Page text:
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Force-meat or stuffing is generally considered as a necessary accompaniment to most of the made dishes, and when composed with good taste, it gives to them additional spirit and relish. It is often employed in making of patties, for stuffing of veal, game, and poultry. The ingredients should be so proportioned, that no one flavor predominates; and instead of using the same stuffing for veal, hare, and other things, it is easy to make a suitable variety. The poignancy of force-meat should be regulated by the savoriness of the viands, to which it is intended to give an additional zest. Some dishes require a very delicately flavoured stuffing, while for others it should be full and high seasoned. The consistence of force-meats is attended with some difficulty; they are almost always either too heavy or too light. 

They should be mixed perfectly smooth, and the ingredients thoroughly incorporated. Force-meat balls must not be larger than a small nutmeg. If for brown sauce, flour and fry them: if for white sauce, put them into boiling water, and boil them for three minutes: the latter are by far the most delicate. Parboiled sweetbreads and tongues are the principal ingredients for stuffing or force-meat. Besides these, yolks of hard eggs, flour, bread crumbs, boiled onion, mashed potato, mutton, beef, veal suet, marrow, calf's udder or brains, veal minced and pounded, and potted meats. Also of garden herbs and roots, parsley, thyme, spinach, marjoram, savory, tarragon, sage, chervil, basil, burnet, bay leaf, truffles, morels, mushrooms, leeks, shalot, onions, and garlic. Of fish, shrimps, prawns, crabs, oysters, lobsters, and anchovies. Of spices, pepper, mace, allspice, cinnamon, ginger, nutmeg, cayenne, and cloves. These, with bacon and ham, form the principal ingredients for various kinds of stuffing. The liquids in general consist of meat gravy, lemon juice, syrup of lemons, essence of anchovy, mushroom ketchup, vegetable essences, and the essence of spices.


Chop very fine one or two onions, and a little green sage. Add a large teacupful of bread crumbs, a very little pepper and salt, half the liver parboiled, and the yolks of two eggs. Incorporate the whole well together, put it into the goose, but leave a little room for the stuffing to swell.


Two ounces of beef suet chopped fine, three ounces of fine bread crumbs, a little parsley, marjoram, lemon thyme, or winter savory; a dram of grated lemon peel, half a dram of nutmeg, of shallot, and the same of pepper and salt. Mix these with an egg, so as to make them cohesive; but if the stuffing be not of a sufficient consistence, it will be good for nothing. If the liver be quite sound, it may be parboiled, minced very fine, and added to the above. Put the stuffing into the hare, and sow it up.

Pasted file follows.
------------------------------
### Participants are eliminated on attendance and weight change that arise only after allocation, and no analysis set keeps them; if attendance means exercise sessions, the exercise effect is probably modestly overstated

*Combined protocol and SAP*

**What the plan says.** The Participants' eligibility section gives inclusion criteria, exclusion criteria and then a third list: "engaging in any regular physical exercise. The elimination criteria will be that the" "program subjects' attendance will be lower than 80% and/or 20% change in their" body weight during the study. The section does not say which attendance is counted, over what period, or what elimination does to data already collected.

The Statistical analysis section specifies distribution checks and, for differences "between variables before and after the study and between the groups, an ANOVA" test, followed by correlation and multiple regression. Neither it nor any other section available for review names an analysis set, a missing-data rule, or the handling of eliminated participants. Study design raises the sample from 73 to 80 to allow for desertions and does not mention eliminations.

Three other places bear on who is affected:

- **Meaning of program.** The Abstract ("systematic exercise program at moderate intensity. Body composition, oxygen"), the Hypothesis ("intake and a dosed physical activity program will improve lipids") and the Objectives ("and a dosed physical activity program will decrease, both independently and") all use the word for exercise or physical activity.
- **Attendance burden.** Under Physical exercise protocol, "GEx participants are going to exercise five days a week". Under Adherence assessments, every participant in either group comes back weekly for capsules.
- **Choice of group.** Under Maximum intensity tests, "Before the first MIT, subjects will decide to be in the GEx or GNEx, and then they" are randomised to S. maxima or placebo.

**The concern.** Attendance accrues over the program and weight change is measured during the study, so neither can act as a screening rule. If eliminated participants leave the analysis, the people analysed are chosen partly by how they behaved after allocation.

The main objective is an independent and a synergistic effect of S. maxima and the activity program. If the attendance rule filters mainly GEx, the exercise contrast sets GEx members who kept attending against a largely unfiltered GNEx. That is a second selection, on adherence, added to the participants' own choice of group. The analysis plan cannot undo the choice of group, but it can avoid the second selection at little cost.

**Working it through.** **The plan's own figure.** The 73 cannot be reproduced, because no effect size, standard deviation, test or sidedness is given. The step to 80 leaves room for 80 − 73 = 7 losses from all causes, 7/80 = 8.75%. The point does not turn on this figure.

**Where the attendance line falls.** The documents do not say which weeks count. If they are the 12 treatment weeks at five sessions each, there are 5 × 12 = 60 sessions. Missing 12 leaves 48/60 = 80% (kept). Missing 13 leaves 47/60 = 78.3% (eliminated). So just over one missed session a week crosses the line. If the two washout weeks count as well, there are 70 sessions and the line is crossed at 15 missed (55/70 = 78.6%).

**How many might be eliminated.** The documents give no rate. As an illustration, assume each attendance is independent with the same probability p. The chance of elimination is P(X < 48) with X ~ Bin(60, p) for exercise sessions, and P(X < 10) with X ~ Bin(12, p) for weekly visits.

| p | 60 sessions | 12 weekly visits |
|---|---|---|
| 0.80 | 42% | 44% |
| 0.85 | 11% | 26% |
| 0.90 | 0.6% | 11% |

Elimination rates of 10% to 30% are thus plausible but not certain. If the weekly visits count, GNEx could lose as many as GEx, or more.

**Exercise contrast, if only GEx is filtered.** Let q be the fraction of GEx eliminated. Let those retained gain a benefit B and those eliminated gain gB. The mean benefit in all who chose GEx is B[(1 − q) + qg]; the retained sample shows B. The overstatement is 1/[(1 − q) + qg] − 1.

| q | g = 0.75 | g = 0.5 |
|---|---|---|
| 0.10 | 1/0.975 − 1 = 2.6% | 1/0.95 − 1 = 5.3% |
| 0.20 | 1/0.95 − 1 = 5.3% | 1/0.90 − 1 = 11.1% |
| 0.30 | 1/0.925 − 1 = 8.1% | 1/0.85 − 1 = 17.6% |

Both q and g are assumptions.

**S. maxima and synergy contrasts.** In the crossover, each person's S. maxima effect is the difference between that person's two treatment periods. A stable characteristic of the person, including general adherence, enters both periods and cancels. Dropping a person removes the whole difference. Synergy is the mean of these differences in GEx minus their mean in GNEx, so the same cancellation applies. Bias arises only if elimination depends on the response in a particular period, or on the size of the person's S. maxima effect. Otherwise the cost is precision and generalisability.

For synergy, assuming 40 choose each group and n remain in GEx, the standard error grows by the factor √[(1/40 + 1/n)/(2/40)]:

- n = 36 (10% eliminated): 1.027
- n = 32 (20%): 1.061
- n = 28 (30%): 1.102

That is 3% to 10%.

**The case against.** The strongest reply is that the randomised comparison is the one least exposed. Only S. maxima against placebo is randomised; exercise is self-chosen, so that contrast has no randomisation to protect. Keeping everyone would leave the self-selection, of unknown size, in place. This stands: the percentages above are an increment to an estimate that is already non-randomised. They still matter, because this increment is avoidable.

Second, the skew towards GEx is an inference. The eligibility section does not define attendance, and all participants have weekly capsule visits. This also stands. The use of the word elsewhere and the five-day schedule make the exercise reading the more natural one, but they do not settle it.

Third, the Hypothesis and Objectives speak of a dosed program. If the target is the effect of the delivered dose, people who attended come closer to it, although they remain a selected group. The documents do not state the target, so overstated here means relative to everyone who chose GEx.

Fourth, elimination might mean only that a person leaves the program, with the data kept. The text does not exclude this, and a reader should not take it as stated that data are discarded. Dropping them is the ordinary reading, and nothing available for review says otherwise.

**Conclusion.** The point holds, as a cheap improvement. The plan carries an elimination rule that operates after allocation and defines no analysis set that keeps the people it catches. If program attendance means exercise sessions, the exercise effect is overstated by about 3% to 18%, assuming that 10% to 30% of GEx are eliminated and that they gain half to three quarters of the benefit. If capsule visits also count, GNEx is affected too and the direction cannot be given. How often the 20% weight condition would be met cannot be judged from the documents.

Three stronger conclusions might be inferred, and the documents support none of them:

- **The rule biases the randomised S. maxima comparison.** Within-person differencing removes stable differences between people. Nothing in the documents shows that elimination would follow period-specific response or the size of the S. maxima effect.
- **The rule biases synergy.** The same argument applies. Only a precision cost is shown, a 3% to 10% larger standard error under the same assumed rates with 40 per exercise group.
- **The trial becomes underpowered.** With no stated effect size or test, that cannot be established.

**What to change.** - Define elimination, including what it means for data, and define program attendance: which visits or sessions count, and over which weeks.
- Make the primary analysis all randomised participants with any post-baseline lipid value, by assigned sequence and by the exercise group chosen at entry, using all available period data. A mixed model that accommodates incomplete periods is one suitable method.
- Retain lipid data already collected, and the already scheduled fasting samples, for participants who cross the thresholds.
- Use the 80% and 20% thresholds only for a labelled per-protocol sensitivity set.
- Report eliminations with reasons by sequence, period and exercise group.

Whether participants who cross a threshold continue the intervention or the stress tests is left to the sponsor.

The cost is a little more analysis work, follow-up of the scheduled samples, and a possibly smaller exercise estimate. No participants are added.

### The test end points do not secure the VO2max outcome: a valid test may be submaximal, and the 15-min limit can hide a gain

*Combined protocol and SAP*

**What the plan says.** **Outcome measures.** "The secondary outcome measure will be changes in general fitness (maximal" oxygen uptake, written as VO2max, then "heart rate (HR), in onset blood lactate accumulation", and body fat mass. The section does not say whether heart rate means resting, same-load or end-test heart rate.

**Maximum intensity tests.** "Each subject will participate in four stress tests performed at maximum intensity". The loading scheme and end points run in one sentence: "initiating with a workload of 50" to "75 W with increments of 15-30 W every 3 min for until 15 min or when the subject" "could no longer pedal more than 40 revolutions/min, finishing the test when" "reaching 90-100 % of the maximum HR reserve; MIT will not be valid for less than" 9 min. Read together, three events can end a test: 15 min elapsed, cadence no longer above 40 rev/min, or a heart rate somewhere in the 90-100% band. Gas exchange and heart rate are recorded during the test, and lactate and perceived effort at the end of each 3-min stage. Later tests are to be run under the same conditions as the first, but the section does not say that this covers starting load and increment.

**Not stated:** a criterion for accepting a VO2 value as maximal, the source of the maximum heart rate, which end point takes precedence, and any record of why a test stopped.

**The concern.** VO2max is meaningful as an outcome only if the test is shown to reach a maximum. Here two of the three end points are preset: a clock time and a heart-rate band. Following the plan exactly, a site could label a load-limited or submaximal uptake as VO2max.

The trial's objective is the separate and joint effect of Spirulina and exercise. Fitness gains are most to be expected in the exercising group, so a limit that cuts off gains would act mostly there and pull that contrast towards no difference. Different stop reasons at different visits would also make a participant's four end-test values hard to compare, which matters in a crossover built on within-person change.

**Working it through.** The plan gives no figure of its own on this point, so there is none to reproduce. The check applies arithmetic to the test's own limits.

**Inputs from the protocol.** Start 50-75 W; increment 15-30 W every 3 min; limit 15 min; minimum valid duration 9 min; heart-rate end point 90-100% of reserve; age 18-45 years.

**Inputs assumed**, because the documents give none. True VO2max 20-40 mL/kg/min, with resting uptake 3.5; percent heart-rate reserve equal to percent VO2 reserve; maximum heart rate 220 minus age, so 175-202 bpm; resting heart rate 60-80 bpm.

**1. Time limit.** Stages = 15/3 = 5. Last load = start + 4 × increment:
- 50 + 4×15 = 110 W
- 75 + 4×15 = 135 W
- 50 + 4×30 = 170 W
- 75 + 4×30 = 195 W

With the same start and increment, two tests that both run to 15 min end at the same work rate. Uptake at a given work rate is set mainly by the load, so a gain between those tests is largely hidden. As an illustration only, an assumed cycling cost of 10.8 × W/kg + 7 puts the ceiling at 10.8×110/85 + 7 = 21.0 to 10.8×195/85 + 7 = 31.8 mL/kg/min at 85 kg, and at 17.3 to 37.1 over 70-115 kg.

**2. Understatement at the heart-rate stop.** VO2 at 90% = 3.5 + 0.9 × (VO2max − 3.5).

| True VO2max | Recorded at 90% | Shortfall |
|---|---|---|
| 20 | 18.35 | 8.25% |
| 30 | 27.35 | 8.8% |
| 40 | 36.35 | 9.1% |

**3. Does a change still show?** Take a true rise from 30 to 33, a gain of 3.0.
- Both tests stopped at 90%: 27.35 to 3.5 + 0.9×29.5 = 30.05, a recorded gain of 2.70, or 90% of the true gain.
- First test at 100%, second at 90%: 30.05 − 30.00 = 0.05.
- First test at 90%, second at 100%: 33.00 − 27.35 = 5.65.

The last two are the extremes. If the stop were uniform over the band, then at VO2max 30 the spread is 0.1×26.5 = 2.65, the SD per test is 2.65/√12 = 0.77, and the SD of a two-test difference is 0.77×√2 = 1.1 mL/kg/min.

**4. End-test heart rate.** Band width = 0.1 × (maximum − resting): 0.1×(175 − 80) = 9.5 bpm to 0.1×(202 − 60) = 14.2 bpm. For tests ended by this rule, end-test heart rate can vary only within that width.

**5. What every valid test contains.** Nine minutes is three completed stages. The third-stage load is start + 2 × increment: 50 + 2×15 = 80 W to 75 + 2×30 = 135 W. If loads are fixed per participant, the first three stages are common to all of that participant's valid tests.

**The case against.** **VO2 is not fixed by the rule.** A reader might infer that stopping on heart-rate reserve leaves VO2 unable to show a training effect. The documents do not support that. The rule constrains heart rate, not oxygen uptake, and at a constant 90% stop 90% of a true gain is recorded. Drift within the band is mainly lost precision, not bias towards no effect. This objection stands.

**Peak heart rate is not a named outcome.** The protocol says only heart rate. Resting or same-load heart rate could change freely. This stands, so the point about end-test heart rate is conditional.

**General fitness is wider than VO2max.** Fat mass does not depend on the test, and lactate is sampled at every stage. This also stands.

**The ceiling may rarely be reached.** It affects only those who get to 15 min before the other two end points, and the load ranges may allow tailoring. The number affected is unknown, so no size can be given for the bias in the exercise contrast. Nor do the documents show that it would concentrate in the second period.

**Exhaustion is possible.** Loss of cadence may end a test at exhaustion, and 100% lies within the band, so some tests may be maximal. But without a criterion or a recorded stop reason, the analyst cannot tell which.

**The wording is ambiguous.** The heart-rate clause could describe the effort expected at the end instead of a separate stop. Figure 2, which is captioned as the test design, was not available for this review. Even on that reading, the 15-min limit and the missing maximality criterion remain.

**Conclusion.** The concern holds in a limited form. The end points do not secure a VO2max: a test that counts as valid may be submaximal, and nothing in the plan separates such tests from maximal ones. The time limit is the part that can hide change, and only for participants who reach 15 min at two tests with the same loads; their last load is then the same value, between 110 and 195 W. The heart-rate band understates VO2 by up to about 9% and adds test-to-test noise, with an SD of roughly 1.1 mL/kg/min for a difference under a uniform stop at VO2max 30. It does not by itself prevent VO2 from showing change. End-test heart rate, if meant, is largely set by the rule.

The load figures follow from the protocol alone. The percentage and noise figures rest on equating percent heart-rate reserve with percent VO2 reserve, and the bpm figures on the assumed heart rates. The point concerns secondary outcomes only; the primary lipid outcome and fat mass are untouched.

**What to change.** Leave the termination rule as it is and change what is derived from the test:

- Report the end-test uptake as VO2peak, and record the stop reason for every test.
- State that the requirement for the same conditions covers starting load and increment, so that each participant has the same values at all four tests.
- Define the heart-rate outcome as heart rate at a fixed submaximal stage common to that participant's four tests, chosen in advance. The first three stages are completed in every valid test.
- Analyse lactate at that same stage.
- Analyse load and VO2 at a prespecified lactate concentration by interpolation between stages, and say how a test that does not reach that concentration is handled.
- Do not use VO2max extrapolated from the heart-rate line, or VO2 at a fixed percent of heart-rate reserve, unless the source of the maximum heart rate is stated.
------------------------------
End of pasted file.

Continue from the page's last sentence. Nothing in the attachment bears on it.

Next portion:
Rub some of the crumb of a stale loaf through a cullender, mince fine a handful of sage, and a large onion. Mix these together with an egg, some pepper and salt, and a piece of butter. Fill the belly of the pig with the stuffing, and sow it up. Lay the pig to the fire, and baste it with salad oil, without leaving it for a moment.


Take equal parts of fat bacon, beef suet, and fresh butter; some parsley, thyme, and savory; a small onion, and a few leaves of scented marjoram shred fine; an anchovy or two, a little salt and nutmeg, and some pepper. Oysters will be an improvement, with or without anchovies; add some crumbs, and an egg to bind.


Mince a quarter of a pound of beef suet, (marrow is better,) the same weight of bread crumbs, two drams of parsley leaves, nearly as much of sweet marjoram or lemon thyme, and the same of grated lemon peel. Add an onion or shallot, chopped as fine as possible, a little grated nutmeg, pepper and salt. Pound all together thoroughly, with the yolk and white of two eggs. This is about the quantity for a turkey poult; a very large turkey will take nearly twice as much. To the above may be added an ounce of dressed ham.


Take an equal quantity of grated bread and beef suet, shred very fine. Add parsley and sweet herbs chopped small, a minced anchovy, some nutmeg, pepper, and salt, and a little grated lemon peel. Mix these well together with raw egg or milk. This stuffing will do for roast turkey or hare.